The story of Hamlet became known to Renaissance readers through a collection of "tragic histories*," one of many such stories--tragedies in the medieval sense--telling of the fall of the mighty from good fortune. Yet in the play itself, Hamlet muses in classical terms on the fate of the individual, who can be corrupted by one "vicious mole" in his personality.

Histoires Tragiques (1576) by the French writer François Belleforest.

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Is a simple fall from good fortune, or a single "fatal flaw," enough to explain Hamlet's death, or our feelings as he dies? Shakespeare's heritage of dramatic genre was complex, and included the classical, the medieval moral tale or romance, the moralities and mystery plays, and a flourishing native tradition. Is there one particular tradition that Shakespeare adopts from earlier models?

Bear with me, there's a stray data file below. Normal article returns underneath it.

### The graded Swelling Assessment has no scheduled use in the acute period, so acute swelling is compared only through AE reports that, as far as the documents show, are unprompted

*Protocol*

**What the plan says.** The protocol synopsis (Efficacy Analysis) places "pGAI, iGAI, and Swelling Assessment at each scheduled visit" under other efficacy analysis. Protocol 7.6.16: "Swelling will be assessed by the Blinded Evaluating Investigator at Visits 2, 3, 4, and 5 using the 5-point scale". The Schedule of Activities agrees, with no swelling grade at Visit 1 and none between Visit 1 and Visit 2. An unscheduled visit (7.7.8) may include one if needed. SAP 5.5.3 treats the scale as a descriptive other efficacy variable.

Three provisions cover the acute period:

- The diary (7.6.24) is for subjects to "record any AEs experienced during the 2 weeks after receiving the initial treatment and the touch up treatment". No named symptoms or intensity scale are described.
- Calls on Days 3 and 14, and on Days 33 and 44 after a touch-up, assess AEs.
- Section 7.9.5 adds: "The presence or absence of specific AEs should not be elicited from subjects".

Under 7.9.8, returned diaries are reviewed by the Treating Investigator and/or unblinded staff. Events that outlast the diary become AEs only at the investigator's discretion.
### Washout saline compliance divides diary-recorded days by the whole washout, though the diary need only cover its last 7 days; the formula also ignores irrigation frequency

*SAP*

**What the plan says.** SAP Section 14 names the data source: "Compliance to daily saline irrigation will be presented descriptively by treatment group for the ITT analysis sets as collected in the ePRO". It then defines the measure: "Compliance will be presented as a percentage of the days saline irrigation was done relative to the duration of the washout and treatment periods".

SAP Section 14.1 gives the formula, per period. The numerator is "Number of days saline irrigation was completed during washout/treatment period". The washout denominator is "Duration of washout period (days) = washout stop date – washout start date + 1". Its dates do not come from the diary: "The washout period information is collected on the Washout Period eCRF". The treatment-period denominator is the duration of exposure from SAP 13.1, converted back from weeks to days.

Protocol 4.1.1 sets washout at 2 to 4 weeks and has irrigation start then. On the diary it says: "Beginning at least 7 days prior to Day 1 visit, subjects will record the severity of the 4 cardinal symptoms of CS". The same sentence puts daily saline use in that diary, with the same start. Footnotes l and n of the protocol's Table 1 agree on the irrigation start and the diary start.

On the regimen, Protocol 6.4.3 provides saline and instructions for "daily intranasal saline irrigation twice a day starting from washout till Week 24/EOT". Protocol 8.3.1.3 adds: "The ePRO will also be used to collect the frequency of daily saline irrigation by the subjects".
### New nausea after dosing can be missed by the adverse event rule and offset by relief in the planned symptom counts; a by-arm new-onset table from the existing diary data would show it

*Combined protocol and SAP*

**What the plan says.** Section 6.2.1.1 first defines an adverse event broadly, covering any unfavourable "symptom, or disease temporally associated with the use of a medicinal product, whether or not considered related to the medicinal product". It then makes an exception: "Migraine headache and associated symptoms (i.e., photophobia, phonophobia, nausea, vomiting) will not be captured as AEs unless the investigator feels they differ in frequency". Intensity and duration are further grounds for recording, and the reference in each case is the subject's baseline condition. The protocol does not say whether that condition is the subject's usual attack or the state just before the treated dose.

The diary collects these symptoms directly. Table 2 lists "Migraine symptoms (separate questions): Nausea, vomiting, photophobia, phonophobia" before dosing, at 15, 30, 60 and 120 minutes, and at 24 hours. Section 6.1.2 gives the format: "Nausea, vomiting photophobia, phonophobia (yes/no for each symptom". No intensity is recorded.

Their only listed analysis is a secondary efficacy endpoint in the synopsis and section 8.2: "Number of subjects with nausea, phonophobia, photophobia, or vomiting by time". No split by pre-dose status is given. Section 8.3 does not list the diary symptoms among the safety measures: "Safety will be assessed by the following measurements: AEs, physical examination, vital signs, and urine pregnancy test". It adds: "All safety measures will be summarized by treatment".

Footnotes

  1. Tragic Histories

    Histoires Tragiques (1576) by the French writer François Belleforest.